bits     = lrwpan.PHYDecoderOQPSKNoSync(received,  spc, '780 MHz'); % or '868 MHz'/'915 MHz'
  [~, berOQPSKrest(idx)] = biterr(message, bits);

  % BPSK PHY, 868/915/950 MHz
  waveform = lrwpan.PHYGeneratorBPSK(message, spc);
  K = 1;      % information bits per symbol
  SNR = EcNo(idx) - 10*log10(spc) + 10*log10(K);
  received = awgn(waveform, SNR);
  bits     = lrwpan.PHYDecoderBPSK(received, spc);
  [~, berBPSK(idx)] = biterr(message, bits);

  % ASK PHY, 915 MHz
  waveform = lrwpan.PHYGeneratorASK(message, spc, '915 MHz');
  K = 1;      % information bits per symbol
  SNR = EcNo(idx) - 10*log10(spc) + 10*log10(K);
  received = awgn(waveform, SNR);
  bits     = lrwpan.PHYDecoderASK(received,  spc, '915 MHz');
  [~, berASK915(idx)] = biterr(message, bits(1:msgLen));

  % ASK PHY, 868 MHz
  waveform = lrwpan.PHYGeneratorASK(message, spc, '868 MHz');
  K = 1;      % information bits per symbol
  SNR = EcNo(idx) - 10*log10(spc) + 10*log10(K);
  received = awgn(waveform, SNR);
  bits     = lrwpan.PHYDecoderASK(received,  spc, '868 MHz');
  [~, berASK868(idx)] = biterr(message, bits(1:msgLen));

  % GFSK PHY, 950 MHz
  waveform = lrwpan.PHYGeneratorGFSK(message, spc);
  K = 1;      % information bits per symbol
  SNR = EcNo(idx) - 10*log10(spc) + 10*log10(K);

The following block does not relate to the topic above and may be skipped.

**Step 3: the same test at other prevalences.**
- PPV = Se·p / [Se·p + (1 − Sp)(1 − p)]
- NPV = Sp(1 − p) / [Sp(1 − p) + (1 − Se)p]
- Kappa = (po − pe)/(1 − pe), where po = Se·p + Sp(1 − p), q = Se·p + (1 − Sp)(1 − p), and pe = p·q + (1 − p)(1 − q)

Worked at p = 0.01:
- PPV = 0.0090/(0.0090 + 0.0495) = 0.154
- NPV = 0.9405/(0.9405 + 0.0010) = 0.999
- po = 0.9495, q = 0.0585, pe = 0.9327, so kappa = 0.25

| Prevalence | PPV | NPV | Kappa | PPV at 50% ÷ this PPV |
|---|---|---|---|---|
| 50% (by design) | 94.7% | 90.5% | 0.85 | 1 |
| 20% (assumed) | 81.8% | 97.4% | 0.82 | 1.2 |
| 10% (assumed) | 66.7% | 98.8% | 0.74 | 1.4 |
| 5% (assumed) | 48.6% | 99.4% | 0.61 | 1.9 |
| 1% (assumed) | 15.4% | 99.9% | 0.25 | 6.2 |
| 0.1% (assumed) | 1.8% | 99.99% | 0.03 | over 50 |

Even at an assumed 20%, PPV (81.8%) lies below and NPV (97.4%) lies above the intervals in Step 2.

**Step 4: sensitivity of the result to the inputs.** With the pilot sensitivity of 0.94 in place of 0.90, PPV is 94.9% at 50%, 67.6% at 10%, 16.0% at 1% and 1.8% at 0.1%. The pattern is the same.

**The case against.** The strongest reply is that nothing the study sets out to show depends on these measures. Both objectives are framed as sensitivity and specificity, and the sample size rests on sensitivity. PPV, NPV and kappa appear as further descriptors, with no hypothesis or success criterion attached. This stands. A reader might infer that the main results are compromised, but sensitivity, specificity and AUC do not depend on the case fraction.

received = awgn(waveform, SNR);
  bits     = lrwpan.PHYDecoderGFSK(received, spc);
  [~, berGFSK(idx)] = biterr(message, bits);
end

% plot BER curve
semilogy(EcNo, berOQPSK2450, '-o', EcNo, berOQPSKrest, '-*', EcNo, berBPSK, '-+', ...
         EcNo, berASK915,    '-x', EcNo, berASK868,    '-s', EcNo, berGFSK, '-v')
legend('OQPSK, 2450 MHz', 'OQPSK, 780/868/950 MHz', 'BPSK, 868/915/950 MHz', 'ASK, 915 MHz', ...
       'ASK, 868 MHz', 'GFSK, 950 MHz', 'Location', 'southwest')
title('IEEE 802.15.4 PHY BER Curves')
xlabel('Chip Energy to Noise Spectral Density, Ec/No (dB)')
ylabel('BER')
axis([min(EcNo) max(EcNo) 10^-2 1])
grid on

Further Exploration

You can further explore the following generator and decoding functions:

Selected Bibliography

  1. IEEE 802.15.4-2011 - IEEE Standard for Local and metropolitan area networks--Part 15.4: Low-Rate Wireless Personal Area Networks (LR-WPANs)